Managing Conflicts and Challenging Behaviors: Resources from MH Mediate’s Dan Berstein



Dan shares resources to help SHNNY members manage tenant conflicts.

Housing providers encounter many conflicts involving tenants. These include neighbor and roommate disputes, non-payment of rent, violations of community guidelines, and escalated situations related to aggression, substance use, or psychiatric symptoms. Even though these problems happen regularly, they are still stressful and uncomfortable to manage, especially when different staff members make different choices about how to handle them.  

Conflict resolution techniques can help housing sites develop consistent, effective approaches across the entire spectrum of conflict resolution - preventing problems, managing conflicts, and responding to escalation.

Most often, organizations seek support with escalated situations. The most common request I field from housing providers is how to prevent unnecessary 911 calls. Maybe staff could have done something differently before the tenant erupted into an aggressive act.  Are there some special de-escalation techniques we can use to diffuse these situations?

There is no single definitive right way to de-escalate. Every site has to look to its own values, policies, and population to figure out what is appropriate for them. But there is one universal best practice all housing sites can implement: planning ahead. Planning ahead reduces human error, removes the risk of biased intervention, creates consistency across staff, and – perhaps most importantly – helps staff feel comfortable implementing their interventions. Even though every site is different, they can all use the same planning template to develop their best practices.

The most important first step is clearly defining the behavior at issue.  That term I used before –“aggressive act” – is too vague. Ambiguous terms like “aggression” or “violence” can mean different things to different people so we have to specify the concrete behaviors involved, like “destruction of property,” “verbal threats,” “physical intimidation,” or “physical altercation.” Then we can draw clear lines of when to act and how to act in each situation. Do we call 911 whenever someone throws something, or does the tenant have to throw the object at someone? How long do we give someone to calm down on their own before we intervene?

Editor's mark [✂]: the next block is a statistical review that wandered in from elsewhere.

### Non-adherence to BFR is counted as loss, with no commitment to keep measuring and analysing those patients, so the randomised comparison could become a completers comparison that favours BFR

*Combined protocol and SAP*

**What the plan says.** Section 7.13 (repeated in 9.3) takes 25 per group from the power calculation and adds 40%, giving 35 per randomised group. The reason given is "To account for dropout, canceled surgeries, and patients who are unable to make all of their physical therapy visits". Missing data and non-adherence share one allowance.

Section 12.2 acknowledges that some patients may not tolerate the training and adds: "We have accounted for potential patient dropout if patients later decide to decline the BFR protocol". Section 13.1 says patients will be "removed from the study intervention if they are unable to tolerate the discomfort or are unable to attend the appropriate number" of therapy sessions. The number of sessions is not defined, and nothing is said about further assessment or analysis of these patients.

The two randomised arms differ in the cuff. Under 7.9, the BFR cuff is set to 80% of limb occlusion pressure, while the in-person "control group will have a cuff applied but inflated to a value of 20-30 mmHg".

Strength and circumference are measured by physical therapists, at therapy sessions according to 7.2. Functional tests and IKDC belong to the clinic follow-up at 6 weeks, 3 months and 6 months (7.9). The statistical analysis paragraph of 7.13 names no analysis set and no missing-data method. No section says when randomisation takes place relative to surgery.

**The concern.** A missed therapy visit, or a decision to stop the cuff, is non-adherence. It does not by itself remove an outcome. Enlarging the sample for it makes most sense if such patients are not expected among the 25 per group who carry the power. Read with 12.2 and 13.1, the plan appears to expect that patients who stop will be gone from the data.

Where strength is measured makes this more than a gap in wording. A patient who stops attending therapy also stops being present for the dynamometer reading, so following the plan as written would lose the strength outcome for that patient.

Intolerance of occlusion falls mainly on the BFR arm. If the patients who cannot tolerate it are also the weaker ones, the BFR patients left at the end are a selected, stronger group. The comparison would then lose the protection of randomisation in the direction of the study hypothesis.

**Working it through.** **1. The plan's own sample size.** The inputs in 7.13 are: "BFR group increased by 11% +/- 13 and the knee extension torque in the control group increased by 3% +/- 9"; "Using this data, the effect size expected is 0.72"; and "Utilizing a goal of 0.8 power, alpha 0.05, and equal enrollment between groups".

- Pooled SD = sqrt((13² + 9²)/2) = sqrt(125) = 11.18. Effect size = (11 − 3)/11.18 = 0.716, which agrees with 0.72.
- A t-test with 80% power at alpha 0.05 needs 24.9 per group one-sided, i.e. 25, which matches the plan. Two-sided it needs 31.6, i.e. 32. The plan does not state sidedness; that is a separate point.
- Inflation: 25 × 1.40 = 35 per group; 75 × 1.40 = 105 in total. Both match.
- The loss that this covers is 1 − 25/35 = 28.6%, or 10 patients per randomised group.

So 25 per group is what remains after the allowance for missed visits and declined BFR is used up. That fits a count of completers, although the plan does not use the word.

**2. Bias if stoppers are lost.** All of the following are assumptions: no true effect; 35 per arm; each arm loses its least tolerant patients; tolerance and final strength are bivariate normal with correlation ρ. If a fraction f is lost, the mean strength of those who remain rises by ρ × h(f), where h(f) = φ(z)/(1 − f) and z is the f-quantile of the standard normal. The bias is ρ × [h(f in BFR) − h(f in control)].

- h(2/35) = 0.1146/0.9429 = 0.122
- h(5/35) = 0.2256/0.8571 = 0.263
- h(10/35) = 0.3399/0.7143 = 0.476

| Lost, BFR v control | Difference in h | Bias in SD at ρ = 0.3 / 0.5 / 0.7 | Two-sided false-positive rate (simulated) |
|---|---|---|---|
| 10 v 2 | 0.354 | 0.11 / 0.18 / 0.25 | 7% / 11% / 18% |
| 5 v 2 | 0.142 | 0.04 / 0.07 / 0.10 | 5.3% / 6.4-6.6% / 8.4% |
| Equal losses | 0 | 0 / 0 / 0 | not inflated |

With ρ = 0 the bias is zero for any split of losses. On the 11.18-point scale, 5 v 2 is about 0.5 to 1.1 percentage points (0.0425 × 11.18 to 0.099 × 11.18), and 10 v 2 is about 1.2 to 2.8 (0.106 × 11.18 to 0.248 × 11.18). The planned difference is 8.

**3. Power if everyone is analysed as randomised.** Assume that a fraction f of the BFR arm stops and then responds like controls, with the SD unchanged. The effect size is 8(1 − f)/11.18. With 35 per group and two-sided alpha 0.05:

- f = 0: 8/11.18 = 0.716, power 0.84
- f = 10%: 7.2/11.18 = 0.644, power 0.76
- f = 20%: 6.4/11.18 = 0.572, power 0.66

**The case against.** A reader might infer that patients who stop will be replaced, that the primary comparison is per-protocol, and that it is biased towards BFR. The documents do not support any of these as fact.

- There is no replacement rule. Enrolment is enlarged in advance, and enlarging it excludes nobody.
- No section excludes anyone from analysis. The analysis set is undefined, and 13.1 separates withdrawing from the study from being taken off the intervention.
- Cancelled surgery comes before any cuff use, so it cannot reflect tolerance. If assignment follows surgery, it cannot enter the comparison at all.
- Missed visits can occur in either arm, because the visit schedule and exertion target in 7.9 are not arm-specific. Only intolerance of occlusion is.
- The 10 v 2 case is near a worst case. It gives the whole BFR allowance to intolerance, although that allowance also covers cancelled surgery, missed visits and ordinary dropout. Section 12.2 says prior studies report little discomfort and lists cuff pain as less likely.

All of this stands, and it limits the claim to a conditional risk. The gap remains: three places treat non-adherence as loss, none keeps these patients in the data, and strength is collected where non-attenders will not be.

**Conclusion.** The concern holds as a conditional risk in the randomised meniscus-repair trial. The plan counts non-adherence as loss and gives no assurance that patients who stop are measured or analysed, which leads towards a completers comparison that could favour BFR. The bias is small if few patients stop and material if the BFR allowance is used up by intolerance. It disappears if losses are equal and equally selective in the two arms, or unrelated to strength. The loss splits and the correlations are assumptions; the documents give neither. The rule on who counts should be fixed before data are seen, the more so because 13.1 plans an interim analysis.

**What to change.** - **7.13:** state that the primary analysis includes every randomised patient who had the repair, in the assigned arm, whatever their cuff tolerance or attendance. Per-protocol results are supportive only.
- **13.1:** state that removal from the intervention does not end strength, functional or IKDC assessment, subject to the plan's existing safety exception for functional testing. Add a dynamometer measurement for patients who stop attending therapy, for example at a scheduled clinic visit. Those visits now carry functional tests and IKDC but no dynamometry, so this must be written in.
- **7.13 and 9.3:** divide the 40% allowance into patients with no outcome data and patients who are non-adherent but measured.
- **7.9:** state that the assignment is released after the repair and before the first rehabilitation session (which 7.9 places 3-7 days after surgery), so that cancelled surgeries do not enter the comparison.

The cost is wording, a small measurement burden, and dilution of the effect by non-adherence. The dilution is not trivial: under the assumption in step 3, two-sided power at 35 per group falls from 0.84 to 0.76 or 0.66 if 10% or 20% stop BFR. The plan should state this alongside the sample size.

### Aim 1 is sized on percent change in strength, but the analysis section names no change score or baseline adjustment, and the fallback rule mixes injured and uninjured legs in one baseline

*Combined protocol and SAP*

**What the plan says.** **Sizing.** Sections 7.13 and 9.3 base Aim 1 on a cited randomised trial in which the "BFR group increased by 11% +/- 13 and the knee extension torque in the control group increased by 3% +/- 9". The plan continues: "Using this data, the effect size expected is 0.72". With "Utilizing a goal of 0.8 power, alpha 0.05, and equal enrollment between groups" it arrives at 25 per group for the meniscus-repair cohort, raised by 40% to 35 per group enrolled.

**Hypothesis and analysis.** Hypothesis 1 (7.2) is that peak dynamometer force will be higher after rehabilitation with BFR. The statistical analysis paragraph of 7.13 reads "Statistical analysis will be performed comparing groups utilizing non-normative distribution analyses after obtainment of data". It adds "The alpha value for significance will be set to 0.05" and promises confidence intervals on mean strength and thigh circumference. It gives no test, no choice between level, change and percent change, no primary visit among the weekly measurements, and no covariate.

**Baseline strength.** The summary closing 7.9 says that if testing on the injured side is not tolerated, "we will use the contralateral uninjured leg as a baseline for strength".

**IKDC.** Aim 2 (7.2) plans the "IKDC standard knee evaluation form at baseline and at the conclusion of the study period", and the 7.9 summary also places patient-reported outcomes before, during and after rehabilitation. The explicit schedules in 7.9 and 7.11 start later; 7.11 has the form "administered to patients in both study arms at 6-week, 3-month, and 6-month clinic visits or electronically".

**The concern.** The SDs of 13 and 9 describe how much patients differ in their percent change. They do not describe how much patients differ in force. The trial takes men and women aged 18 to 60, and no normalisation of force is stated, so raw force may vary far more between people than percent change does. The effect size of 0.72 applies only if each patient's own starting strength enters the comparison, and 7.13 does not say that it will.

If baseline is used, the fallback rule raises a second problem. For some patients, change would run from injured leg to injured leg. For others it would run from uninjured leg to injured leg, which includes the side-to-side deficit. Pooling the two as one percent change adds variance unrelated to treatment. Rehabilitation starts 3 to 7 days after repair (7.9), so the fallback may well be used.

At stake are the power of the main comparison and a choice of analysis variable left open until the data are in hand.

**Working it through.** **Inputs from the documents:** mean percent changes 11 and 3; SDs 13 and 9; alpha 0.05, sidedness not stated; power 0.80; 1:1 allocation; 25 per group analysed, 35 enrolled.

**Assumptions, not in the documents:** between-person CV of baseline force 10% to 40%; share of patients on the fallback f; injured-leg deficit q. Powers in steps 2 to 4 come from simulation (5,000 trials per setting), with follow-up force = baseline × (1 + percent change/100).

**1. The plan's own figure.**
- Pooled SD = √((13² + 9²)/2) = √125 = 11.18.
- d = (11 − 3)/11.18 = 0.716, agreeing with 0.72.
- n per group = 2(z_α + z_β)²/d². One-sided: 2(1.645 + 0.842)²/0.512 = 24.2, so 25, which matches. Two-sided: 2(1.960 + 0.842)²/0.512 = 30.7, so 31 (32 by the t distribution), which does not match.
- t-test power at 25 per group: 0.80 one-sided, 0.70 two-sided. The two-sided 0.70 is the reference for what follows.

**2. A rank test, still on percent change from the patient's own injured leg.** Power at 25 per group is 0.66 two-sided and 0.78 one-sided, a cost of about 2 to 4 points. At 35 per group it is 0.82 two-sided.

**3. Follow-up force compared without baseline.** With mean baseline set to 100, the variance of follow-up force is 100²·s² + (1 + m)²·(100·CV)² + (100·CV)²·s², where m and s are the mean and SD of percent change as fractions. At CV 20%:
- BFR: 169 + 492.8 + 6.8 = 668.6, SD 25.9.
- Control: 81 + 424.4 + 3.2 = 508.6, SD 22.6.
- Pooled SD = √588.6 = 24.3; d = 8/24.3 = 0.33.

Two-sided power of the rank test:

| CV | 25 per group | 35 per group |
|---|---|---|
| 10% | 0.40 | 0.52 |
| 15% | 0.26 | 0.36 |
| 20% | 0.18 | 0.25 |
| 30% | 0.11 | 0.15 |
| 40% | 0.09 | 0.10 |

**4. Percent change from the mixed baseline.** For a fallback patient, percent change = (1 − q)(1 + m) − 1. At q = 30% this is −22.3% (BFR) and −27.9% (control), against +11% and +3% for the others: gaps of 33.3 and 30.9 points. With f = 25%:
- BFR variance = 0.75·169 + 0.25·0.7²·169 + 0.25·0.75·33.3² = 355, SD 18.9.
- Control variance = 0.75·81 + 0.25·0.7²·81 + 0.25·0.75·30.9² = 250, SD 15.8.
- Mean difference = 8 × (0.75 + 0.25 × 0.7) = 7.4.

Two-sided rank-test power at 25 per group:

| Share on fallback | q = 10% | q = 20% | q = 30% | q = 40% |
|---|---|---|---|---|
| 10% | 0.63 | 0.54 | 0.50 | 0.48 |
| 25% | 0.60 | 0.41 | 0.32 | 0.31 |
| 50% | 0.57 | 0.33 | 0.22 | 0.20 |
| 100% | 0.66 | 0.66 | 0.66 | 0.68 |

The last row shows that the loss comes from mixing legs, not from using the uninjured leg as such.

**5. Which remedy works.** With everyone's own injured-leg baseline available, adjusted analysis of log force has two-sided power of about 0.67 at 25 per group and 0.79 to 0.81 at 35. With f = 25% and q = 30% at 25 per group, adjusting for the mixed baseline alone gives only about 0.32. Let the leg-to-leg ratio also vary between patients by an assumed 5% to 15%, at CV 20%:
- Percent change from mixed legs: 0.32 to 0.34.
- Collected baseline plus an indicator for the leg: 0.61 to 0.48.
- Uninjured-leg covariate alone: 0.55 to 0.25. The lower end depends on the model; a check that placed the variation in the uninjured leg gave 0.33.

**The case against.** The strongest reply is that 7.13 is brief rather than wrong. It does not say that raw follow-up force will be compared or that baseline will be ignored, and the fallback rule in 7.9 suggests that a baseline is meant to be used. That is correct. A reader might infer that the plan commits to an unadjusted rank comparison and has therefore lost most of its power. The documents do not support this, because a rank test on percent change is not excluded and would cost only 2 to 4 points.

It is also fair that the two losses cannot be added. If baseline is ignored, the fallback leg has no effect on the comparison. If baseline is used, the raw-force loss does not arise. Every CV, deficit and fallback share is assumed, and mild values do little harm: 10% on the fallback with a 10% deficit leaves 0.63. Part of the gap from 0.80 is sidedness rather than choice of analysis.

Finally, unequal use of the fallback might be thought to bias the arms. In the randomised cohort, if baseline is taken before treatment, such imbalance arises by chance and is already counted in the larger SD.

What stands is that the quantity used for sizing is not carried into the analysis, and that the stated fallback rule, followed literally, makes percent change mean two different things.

When we plan for a behavior, we explore its entire life cycle. What are the specific early warning signs where we might be able to take a preventative action, like offering a gentle reminder of a community guideline? When is it appropriate, upon noticing someone raising their voice or engaging in conflict, for us to step in to de-escalate? What is the line where we know, for sure, that it is now time for an emergency intervention like the 911 call? Instead of making these decisions in-the-moment using gut feelings, we all do better when we invest time in creating behavior plans.

Conflict resolution practices can be even more powerful when we use them to prevent challenging behaviors from happening in the first place.  Housing sites can embed key values like fairness, self-determination, and validation throughout their internal cultures to reduce the likelihood of escalation.

One way to accomplish this is by providing resources for tenants to practice conflict resolution skills.  This can be done through on-site trainings, as part of skills groups, or through distributing self-help resources such as handouts and online programs.  Through these resources, tenants can practice vital skills that help them appreciate different points of view in conflict, engage in effective communication to understand everyone’s needs, and develop sustainable, realistic agreements that resolve conflicts. 

Another way to improve site culture is by adjusting staff talking points to emphasize conflict resolution values. Instead of saying, “that’s against the rules,” staff could say, “we can’t permit that because we don’t play favorites here - we treat everyone the same because we care about being fair.” Language shifts like this can begin establishing fairness as a community value and diffuse tensions before they escalate. 

Some conflicts will still happen. Most housing providers empower staff to act as formal or informal arbitrators supporting tenants in resolving their conflicts. Practicing skills such as demonstrating fairness and developing effective agreements can help them in these roles. 

MH Mediate has prepared a page of resources for SHNNY members including infographics building on concepts in this post. Members can also e-mail me at with questions any time.

Conflict Resolution Resources for SHNNY Members

Dan Berstein, MHS combines his professional expertise as a mediator, his academic background in mental health and public health, and his personal experience living with bipolar disorder to develop innovative trainings and services in the areas of conflict resolution, mental health communication, challenging behaviors, and accessibility to disabilities.  Through his company, MH Mediate, Dan has provided programs in over a dozen states to clients including housing providers and government agencies at the city, state, and federal levels. 

Dan is Vice Chair of the Diversity Committee of the American Bar Association Section on Dispute Resolution and the Program Consultant for the CUNY Dispute Resolution Center’s Dispute Resolution in Mental Health Initiative. He holds degrees from the Johns Hopkins School of Public Health and the Wharton School.

« Previous post Next post »